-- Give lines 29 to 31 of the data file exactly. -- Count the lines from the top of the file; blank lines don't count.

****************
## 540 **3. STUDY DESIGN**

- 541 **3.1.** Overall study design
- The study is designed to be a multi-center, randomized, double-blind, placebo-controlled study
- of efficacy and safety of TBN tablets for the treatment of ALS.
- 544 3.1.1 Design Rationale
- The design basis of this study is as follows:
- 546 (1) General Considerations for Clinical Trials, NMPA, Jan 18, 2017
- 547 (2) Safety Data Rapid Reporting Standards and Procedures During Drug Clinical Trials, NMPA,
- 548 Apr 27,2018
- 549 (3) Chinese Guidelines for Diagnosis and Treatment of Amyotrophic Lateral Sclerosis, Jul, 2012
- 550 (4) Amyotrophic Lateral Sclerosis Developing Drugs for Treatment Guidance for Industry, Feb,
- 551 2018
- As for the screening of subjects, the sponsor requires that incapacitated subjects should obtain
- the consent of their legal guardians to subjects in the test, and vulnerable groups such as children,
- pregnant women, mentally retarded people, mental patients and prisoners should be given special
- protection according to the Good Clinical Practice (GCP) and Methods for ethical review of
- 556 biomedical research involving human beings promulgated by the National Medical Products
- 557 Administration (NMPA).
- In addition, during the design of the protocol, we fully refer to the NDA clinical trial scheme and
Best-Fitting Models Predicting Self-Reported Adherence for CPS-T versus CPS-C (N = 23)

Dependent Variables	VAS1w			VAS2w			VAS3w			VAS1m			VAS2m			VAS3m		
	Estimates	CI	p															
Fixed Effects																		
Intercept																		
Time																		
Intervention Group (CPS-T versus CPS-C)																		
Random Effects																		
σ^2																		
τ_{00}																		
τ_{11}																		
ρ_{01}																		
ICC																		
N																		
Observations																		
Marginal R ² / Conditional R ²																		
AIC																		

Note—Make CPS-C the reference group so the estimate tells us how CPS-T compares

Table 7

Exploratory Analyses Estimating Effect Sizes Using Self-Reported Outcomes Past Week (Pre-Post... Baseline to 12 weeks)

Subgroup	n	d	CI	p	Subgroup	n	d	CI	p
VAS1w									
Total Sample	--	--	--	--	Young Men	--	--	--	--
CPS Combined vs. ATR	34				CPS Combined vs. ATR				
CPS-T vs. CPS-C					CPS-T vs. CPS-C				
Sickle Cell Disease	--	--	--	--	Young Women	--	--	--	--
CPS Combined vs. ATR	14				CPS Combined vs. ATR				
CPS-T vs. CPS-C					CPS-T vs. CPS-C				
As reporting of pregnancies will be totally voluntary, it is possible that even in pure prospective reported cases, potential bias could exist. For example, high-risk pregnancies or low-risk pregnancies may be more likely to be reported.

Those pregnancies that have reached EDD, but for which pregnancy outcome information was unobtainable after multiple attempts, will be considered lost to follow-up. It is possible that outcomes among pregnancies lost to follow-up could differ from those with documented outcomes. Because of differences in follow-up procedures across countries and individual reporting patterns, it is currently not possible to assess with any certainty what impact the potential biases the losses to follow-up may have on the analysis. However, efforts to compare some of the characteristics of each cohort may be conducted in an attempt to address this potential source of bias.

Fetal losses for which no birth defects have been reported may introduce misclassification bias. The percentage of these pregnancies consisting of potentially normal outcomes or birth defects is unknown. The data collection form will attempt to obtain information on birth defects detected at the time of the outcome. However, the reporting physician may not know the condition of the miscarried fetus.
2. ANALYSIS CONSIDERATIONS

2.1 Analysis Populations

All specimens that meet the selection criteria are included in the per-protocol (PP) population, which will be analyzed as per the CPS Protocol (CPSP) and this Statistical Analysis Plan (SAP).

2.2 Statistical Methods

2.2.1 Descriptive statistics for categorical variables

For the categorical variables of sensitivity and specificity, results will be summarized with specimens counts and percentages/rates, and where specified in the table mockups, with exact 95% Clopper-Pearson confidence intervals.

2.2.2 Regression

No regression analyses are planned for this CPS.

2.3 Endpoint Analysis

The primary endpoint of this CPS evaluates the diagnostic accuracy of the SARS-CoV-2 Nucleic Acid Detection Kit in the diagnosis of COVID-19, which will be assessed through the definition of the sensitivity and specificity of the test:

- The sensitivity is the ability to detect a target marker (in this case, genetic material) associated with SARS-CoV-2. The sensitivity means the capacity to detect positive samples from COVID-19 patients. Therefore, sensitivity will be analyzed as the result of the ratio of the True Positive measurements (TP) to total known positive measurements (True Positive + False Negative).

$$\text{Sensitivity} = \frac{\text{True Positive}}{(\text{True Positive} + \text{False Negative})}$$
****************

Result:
τ_{00}																		
τ_{11}																		
ρ_{01}																		